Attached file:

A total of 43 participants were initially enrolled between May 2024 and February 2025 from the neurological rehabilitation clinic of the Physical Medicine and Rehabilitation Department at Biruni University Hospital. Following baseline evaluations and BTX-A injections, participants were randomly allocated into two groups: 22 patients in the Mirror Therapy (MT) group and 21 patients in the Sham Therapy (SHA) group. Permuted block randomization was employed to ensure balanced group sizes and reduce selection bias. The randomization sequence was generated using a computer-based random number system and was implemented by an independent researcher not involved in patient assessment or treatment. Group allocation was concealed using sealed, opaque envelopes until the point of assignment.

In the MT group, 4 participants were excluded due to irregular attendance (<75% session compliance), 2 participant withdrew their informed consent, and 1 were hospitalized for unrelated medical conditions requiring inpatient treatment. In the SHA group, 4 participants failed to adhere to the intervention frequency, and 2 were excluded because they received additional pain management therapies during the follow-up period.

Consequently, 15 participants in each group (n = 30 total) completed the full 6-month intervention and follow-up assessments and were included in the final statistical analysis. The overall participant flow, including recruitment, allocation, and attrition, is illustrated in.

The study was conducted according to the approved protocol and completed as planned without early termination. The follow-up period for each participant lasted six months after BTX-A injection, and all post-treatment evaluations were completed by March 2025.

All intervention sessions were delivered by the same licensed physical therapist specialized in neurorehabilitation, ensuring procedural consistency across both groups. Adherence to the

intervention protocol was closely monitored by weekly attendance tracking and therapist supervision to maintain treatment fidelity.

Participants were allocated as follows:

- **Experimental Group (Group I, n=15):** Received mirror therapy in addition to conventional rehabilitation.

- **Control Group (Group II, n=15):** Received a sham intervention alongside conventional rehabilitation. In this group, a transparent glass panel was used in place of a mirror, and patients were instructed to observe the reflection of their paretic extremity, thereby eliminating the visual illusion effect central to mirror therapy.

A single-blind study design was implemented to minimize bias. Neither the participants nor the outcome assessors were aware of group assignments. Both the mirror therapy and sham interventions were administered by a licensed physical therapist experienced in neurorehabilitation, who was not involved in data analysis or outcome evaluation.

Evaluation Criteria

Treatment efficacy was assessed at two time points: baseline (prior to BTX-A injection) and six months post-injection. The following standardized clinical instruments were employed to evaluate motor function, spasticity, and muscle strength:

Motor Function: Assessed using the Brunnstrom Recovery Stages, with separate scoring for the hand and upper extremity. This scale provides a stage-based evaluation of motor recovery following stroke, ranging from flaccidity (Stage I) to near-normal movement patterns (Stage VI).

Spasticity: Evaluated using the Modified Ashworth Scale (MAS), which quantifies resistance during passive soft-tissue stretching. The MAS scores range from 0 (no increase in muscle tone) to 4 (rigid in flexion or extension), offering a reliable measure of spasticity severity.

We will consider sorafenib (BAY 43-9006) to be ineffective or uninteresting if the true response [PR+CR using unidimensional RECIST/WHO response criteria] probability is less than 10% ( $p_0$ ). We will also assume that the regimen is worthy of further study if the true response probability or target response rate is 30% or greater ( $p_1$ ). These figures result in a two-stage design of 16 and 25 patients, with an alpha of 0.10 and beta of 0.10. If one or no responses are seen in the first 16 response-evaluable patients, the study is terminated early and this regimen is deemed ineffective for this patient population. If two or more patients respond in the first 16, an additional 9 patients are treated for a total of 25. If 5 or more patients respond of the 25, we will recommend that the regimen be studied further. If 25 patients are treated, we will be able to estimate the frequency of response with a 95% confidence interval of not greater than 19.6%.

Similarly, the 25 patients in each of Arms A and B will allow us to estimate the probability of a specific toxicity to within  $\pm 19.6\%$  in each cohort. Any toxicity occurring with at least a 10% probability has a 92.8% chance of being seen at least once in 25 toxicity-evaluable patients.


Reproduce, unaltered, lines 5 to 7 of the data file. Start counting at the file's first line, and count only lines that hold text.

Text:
All intervention sessions were delivered by the same licensed physical therapist specialized in neurorehabilitation, ensuring procedural consistency across both groups. Adherence to the

intervention protocol was closely monitored by weekly attendance tracking and therapist supervision to maintain treatment fidelity.

Participants were allocated as follows: